How Long Does Watermelon Last?

How Long Does Watermelon Last?

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The problem with watermelon, if you can even call it a problem, is that they are large fruits. You usually eat a bit of the fruit, then throw the rest away because it turns bad before you have a chance to eat it. How long does watermelon last, anyway? And what’s the best way to store it? 

Why don’t we take a deep dive and find out? 

How Long Does Watermelon Last?

Different states of watermelon will last for different lengths of time. Is your watermelon still whole? Has it been cut up already? Have you blended or juiced it? How ‘whole’ your fruit is makes a difference. 

Watermelon in its whole form will last longer than watermelon that has been cut up, so if you can avoid cutting it until you need it, that might work best. 

How Long Do Uncut Watermelons Last?

If you haven’t yet cut your watermelon yet, leave it intact until you absolutely need to cut it up. Even at room temperature, your fruit will last for more than a week, uncut and protected by the rind. 

A whole, uncut watermelon, at room temperature, will last for between 7 and 10 days. 

If you have the kind of fridge that would fit an entire watermelon, without cutting it up, you should consider storing it in there.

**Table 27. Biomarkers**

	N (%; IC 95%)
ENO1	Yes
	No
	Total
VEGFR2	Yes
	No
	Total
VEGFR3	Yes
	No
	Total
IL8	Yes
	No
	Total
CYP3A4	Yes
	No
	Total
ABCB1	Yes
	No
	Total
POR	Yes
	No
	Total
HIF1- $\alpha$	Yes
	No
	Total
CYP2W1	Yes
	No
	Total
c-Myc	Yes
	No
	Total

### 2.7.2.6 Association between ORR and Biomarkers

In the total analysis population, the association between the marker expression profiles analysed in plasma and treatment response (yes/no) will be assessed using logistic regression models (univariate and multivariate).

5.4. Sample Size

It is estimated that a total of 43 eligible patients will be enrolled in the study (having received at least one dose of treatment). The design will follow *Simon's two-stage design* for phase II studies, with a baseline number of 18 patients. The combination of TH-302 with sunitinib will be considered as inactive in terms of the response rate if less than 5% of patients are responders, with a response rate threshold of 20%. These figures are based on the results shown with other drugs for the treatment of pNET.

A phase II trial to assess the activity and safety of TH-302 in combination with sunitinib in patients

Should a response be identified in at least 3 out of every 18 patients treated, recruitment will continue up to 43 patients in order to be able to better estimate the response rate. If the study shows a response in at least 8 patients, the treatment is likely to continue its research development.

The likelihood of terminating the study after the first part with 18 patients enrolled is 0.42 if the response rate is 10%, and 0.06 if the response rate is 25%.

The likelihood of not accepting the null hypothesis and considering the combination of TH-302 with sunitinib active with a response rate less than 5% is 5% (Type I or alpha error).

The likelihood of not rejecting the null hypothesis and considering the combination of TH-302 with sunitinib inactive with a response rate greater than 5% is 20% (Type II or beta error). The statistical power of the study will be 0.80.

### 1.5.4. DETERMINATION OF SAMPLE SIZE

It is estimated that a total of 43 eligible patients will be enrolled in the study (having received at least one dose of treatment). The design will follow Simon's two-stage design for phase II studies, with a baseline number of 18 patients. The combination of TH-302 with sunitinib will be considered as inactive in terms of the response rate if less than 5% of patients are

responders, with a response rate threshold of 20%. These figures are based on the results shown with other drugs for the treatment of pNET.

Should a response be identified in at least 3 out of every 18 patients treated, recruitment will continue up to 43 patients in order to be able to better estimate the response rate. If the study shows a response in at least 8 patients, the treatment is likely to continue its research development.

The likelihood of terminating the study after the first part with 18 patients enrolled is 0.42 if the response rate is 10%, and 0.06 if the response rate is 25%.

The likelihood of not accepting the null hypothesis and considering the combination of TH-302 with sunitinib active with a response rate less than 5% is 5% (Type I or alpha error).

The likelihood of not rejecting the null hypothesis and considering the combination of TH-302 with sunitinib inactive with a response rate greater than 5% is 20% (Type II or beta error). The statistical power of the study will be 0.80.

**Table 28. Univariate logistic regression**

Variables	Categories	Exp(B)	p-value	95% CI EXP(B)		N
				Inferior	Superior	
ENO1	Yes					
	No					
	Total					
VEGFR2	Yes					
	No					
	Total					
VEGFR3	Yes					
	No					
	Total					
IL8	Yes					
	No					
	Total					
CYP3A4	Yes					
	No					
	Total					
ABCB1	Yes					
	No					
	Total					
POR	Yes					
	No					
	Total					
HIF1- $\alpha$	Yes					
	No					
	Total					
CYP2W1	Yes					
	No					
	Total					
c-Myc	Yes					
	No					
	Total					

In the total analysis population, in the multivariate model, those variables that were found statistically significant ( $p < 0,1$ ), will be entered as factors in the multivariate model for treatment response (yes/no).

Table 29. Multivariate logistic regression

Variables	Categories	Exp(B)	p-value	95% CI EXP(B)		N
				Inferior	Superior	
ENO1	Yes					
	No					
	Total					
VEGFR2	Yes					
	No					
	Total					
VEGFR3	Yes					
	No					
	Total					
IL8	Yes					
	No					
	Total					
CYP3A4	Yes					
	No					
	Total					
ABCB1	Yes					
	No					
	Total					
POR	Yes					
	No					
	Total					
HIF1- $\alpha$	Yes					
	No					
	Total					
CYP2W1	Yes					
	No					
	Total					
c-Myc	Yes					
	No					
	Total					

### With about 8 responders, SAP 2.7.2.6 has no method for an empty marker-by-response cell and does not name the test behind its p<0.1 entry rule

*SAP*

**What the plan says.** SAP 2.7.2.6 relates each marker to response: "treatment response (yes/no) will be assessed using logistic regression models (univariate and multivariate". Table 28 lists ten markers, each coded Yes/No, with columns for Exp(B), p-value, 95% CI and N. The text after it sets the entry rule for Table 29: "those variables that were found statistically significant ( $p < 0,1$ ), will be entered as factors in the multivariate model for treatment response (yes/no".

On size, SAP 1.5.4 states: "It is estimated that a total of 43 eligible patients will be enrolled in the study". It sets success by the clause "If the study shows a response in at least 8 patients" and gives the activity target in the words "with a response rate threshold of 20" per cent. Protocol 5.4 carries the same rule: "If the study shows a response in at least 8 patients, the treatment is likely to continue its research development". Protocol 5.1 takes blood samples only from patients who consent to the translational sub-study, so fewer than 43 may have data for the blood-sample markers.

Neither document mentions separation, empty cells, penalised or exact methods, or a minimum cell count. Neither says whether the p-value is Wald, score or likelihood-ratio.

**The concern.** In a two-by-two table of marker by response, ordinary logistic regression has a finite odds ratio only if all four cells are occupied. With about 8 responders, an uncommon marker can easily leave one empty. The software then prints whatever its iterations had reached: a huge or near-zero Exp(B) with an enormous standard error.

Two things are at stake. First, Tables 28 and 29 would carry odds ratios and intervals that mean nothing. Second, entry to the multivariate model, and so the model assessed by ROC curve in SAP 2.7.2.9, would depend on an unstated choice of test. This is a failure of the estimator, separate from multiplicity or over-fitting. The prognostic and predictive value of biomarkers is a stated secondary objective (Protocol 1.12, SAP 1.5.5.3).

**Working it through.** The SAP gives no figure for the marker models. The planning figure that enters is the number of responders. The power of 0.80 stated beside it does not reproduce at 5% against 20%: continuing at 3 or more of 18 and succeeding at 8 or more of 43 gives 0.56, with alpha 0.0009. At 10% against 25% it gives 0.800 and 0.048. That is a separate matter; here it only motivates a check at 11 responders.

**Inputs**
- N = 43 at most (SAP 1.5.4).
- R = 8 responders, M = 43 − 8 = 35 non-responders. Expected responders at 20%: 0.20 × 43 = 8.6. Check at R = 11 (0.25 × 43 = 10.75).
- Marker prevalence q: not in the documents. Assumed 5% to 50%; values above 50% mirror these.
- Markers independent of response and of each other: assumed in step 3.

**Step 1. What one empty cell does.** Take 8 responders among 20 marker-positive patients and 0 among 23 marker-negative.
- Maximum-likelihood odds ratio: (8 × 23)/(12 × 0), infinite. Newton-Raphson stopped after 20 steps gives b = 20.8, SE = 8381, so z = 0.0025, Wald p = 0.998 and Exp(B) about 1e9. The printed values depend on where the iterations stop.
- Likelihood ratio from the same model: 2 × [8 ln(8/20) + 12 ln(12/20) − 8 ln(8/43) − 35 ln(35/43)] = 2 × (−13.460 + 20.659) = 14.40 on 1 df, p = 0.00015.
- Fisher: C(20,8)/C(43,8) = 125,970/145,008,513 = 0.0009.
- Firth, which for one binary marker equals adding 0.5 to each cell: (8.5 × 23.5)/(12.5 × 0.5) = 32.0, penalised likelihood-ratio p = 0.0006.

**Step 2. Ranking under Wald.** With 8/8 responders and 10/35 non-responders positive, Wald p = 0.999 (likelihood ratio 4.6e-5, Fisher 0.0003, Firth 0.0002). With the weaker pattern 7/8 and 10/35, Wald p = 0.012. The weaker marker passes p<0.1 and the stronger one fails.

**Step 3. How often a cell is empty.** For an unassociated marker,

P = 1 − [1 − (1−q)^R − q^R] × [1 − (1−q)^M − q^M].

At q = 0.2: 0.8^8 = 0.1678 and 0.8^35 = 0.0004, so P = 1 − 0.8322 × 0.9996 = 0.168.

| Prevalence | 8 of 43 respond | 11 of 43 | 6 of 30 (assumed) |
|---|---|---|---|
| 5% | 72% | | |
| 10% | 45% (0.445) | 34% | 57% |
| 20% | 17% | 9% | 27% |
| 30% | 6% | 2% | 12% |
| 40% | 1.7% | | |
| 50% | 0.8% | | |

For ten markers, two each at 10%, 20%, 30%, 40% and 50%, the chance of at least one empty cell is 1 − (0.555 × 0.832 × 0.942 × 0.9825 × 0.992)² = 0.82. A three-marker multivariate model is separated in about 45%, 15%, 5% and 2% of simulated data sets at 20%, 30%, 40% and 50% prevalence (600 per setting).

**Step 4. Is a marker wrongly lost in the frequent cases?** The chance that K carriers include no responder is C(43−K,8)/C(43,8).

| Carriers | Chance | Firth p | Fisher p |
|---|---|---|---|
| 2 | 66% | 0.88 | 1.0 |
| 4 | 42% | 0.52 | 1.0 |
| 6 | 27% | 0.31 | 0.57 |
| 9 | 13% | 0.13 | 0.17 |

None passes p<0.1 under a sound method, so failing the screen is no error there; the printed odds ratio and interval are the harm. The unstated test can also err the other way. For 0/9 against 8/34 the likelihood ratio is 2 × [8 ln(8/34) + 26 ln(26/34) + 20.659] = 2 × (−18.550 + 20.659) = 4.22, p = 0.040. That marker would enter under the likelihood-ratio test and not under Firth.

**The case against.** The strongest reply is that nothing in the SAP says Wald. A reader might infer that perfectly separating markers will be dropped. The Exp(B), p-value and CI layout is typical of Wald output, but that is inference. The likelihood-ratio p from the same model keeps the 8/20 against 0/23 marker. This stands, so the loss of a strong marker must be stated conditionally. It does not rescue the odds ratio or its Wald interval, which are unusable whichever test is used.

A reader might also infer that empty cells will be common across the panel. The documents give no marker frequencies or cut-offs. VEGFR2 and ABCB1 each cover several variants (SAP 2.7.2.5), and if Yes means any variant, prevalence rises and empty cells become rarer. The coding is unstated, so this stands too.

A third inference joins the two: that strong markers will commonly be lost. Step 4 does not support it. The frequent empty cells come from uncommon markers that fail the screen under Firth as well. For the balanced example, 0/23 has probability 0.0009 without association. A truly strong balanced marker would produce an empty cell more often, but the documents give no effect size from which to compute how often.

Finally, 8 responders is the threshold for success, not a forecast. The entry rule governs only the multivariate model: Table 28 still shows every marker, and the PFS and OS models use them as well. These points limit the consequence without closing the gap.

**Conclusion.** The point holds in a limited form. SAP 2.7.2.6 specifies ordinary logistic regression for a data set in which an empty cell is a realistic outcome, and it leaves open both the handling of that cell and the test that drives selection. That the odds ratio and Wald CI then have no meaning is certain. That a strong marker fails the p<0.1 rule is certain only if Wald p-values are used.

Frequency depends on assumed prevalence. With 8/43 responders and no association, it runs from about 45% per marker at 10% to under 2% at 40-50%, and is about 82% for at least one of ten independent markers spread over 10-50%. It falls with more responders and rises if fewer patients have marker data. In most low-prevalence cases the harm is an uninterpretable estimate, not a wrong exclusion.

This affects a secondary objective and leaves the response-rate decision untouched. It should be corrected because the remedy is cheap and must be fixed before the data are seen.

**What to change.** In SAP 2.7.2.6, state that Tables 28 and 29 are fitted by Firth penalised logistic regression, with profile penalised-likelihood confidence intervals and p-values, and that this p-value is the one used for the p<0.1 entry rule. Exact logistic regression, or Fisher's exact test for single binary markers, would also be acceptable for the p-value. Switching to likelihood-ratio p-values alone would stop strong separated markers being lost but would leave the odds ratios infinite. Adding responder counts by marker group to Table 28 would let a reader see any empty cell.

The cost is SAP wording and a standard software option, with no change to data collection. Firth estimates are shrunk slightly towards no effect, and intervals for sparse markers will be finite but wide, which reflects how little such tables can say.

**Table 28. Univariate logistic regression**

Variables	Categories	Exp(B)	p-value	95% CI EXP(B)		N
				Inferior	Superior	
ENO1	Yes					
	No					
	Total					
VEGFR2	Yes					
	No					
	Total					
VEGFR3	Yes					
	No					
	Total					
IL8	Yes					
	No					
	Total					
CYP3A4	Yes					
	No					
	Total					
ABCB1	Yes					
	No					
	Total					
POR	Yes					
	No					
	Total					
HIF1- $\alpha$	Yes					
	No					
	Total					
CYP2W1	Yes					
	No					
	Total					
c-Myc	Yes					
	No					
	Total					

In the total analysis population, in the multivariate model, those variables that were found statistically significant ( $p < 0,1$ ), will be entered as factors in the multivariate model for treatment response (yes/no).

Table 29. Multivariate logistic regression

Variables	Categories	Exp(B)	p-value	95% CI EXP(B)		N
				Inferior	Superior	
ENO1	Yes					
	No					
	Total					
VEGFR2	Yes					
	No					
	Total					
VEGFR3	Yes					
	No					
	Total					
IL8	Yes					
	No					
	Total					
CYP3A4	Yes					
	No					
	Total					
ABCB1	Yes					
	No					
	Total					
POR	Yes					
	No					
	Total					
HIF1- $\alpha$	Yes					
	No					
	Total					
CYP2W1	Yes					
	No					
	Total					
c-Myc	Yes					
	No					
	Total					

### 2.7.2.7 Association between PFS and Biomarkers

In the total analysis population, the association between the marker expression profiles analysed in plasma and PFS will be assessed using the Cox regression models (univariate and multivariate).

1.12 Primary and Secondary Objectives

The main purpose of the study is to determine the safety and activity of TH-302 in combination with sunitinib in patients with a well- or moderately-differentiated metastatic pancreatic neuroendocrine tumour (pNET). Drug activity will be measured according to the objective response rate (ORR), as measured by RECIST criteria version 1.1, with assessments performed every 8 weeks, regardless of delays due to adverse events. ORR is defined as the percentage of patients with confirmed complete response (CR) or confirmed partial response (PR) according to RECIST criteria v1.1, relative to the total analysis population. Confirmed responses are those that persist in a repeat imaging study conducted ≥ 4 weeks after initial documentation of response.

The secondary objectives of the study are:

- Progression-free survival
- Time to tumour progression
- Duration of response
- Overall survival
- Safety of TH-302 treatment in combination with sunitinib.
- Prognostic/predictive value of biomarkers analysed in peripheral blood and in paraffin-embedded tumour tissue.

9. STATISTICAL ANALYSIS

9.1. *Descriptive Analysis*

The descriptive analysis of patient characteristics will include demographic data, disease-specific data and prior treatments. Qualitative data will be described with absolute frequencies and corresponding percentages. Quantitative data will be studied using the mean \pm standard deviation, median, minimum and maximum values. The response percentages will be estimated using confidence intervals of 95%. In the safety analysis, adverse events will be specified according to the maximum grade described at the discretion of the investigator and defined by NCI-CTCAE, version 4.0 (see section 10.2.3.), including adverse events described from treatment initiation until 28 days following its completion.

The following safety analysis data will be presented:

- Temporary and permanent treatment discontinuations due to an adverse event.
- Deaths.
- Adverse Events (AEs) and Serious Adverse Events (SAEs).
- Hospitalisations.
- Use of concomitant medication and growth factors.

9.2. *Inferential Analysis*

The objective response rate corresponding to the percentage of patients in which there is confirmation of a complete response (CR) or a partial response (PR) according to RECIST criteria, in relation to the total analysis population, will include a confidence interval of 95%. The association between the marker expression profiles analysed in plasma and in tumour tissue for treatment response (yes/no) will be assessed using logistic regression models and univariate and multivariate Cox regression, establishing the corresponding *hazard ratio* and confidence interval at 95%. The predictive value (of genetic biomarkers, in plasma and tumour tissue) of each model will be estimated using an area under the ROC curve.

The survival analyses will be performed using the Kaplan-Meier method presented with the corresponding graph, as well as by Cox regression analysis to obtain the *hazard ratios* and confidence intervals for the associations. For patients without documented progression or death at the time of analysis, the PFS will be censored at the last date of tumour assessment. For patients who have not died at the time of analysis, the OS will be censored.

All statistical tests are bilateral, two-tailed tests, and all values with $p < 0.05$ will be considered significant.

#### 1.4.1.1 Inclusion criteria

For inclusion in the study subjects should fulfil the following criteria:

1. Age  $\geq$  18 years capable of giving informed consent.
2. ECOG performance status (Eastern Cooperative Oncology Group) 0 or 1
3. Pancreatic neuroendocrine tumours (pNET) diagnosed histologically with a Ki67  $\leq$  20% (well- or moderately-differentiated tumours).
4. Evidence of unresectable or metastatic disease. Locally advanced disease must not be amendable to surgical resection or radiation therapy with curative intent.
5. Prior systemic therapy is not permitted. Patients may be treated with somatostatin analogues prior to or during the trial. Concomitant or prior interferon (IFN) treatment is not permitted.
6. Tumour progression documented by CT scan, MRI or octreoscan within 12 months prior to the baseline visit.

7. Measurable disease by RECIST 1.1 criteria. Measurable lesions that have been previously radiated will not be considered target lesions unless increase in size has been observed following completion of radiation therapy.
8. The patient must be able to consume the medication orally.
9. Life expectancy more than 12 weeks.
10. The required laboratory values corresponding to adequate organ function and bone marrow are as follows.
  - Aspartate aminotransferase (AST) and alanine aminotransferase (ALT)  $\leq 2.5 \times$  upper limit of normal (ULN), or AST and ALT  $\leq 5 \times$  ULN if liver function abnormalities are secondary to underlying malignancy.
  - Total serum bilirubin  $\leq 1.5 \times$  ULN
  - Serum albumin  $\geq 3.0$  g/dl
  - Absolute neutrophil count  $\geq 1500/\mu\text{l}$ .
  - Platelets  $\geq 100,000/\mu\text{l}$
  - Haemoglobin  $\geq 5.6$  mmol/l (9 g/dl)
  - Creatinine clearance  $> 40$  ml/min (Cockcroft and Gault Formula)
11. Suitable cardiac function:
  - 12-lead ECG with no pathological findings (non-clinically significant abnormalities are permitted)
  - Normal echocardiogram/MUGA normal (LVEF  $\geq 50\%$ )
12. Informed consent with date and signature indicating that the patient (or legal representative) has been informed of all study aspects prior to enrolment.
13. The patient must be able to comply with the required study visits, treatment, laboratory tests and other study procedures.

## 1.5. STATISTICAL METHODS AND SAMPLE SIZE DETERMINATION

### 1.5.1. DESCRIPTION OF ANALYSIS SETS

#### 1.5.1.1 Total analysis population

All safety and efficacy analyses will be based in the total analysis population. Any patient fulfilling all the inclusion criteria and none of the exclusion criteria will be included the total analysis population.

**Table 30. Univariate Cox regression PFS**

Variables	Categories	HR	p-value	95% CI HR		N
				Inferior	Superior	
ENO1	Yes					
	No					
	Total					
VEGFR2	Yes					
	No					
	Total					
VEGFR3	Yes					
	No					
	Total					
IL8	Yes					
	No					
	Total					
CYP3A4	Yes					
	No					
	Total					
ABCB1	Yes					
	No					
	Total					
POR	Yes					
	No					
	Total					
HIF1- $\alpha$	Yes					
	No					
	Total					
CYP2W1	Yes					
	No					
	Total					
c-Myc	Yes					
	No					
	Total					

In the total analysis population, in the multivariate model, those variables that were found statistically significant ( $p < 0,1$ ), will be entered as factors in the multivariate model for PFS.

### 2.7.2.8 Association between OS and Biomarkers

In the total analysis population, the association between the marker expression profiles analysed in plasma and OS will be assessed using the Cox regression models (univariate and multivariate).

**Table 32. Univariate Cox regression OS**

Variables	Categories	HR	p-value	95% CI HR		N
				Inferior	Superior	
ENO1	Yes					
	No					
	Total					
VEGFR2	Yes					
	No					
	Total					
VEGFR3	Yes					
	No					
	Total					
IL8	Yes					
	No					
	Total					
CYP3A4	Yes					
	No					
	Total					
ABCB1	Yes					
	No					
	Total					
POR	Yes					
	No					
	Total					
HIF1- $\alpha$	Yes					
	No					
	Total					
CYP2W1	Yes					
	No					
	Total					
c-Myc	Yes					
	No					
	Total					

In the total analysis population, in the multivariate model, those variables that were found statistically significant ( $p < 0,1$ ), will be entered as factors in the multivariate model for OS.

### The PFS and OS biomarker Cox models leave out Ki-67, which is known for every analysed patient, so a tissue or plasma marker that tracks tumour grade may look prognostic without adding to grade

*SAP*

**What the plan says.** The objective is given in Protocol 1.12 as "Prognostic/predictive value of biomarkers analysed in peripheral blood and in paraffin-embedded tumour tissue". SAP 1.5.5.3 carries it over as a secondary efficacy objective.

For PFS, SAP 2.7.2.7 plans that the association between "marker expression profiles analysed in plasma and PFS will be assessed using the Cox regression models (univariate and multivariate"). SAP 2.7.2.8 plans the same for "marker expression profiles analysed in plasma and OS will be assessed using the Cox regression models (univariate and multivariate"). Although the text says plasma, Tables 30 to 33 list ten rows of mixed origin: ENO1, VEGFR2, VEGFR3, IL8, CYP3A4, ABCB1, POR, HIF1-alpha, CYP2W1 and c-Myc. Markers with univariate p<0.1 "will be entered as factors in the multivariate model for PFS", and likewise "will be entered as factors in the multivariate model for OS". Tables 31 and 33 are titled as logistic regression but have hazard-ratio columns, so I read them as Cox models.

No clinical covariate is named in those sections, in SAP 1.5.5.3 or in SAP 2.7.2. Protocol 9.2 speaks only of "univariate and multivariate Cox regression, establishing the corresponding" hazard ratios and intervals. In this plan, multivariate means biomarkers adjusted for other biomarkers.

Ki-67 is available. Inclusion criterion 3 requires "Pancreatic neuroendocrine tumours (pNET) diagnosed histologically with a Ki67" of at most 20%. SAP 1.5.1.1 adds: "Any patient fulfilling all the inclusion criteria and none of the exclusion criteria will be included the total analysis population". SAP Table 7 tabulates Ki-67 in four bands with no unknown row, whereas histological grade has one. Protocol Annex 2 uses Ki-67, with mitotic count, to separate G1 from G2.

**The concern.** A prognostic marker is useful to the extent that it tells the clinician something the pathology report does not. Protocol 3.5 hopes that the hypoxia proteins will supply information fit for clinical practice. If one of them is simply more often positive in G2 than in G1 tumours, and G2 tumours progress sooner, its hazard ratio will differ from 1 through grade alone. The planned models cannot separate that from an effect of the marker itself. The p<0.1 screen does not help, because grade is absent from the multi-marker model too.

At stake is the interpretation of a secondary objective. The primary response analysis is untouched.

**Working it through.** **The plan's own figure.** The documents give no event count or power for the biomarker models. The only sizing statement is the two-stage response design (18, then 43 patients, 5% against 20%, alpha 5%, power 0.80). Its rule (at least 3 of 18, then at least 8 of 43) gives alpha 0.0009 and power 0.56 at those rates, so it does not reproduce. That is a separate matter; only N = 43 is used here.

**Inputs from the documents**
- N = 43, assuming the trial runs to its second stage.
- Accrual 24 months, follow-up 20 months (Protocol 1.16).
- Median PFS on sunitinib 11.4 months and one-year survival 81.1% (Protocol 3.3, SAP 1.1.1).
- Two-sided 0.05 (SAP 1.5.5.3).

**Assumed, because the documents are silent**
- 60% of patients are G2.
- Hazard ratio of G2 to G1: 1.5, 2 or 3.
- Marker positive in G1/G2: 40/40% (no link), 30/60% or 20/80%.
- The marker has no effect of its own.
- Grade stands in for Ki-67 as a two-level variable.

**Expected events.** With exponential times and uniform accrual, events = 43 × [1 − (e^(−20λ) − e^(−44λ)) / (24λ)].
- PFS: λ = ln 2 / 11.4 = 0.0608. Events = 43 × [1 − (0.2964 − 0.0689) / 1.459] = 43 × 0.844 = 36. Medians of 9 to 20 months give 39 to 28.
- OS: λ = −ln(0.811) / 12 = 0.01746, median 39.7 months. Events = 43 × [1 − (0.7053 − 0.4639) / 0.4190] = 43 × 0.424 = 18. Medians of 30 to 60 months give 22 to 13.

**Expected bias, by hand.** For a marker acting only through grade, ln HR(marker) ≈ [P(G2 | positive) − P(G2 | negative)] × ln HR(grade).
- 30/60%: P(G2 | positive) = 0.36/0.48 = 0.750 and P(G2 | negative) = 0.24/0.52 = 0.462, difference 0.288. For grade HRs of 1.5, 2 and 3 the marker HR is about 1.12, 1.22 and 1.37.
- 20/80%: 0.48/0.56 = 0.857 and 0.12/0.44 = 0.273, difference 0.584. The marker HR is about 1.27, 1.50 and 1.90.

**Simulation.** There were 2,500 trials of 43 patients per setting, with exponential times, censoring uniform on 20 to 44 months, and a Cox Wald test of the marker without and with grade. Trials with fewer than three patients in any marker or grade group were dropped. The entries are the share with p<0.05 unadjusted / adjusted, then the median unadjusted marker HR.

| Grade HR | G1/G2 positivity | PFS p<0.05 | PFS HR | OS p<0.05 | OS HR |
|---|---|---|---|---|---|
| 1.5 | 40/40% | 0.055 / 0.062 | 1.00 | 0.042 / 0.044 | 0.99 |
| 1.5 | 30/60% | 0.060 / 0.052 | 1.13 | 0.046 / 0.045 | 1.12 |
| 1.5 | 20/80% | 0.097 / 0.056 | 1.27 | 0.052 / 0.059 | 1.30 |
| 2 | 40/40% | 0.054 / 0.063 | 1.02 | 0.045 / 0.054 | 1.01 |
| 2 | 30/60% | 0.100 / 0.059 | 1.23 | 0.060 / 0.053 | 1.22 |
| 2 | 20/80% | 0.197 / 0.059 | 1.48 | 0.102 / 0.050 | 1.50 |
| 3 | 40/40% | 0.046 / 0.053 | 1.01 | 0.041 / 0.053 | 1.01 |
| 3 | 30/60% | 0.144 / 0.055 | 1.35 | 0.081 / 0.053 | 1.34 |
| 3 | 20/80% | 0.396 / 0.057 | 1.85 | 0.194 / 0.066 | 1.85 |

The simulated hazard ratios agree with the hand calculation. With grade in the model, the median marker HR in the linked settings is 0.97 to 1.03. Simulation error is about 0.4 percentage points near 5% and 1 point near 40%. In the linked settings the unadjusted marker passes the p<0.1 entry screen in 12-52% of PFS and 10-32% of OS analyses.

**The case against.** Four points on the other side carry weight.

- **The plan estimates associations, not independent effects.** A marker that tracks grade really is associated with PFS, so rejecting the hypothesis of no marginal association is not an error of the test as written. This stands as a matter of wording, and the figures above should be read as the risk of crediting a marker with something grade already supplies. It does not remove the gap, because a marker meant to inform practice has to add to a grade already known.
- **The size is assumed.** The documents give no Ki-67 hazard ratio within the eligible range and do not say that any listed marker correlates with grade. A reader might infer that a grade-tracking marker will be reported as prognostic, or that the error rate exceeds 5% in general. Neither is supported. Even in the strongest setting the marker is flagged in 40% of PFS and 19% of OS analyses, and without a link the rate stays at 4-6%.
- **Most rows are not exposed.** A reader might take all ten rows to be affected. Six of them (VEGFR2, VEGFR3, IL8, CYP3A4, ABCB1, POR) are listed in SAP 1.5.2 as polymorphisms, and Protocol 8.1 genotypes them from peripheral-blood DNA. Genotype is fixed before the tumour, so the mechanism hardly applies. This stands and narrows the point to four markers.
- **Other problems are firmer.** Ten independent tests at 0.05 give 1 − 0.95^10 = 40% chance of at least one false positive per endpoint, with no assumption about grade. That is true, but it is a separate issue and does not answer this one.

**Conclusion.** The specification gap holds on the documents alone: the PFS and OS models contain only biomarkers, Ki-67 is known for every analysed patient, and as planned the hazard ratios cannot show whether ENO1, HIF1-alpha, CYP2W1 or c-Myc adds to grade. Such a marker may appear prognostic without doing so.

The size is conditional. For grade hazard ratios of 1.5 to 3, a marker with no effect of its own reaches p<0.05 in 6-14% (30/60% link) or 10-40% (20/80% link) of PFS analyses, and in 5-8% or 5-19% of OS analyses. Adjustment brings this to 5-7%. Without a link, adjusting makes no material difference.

In the fridge, a whole uncut watermelon will last for 10 to 14 days. 

How Long Do Uncut Watermelons Last?

How Long Does a Cut Watermelon Last?

Once you have cut your watermelon, even if it’s just the smallest little cut, you have essentially “broken the seal”. The rind, when intact, keeps the inside of the fruit fresh and protected. Once you disrupt that barrier, the fruit will slowly but surely decline in quality. 

A cut watermelon, when stored in an appropriate airtight container, will last for between 3 and 5 days in the fridge. 

An airtight container is just that: something that is completely airtight. This can be a plastic tub with a lid, a sealable food or freezer bag, or even a food bag that you can tie up so that it is airtight. The container or bag needs to have a seal to prevent air from being able to reach the fruit and turn it bad. 

You could use aluminium foil if you don’t have an appropriate container or bag. 

Alternatively, you could use cling film. If the cut watermelon is in a bowl, you could create a lid, of sorts, with cling film (for example). 

You should not leave a cut watermelon, or pieces of a cut watermelon, at room temperature for any longer than a couple of hours. 

How Do You Know When a Watermelon Goes Bad?

It is relatively easy to spot when cut or sliced watermelon has gone bad. The red-pink flesh starts to change colour and dry out, or it might develop a slimy, unpleasant coating. The smell will also change, turning more bitter and just unpleasant in general. 

Whole, uncut watermelons are tougher to analyse, however. The outside of the fruit can look perfectly fine and ready to eat, but once you cut into it, the flesh can already have turned bad. 

Thankfully, there are lots of ways to tell whether or not a whole, uncut watermelon has gone bad, or is starting to turn bad.

How Do You Know When a Watermelon Goes Bad?

How to Tell if a Whole, Uncut Watermelon Has Turned Bad

First of all, take a good look at the fruit. Does it look okay to you? Is it still nice and green on the outside, with no (or very little) signs of bruising or ageing?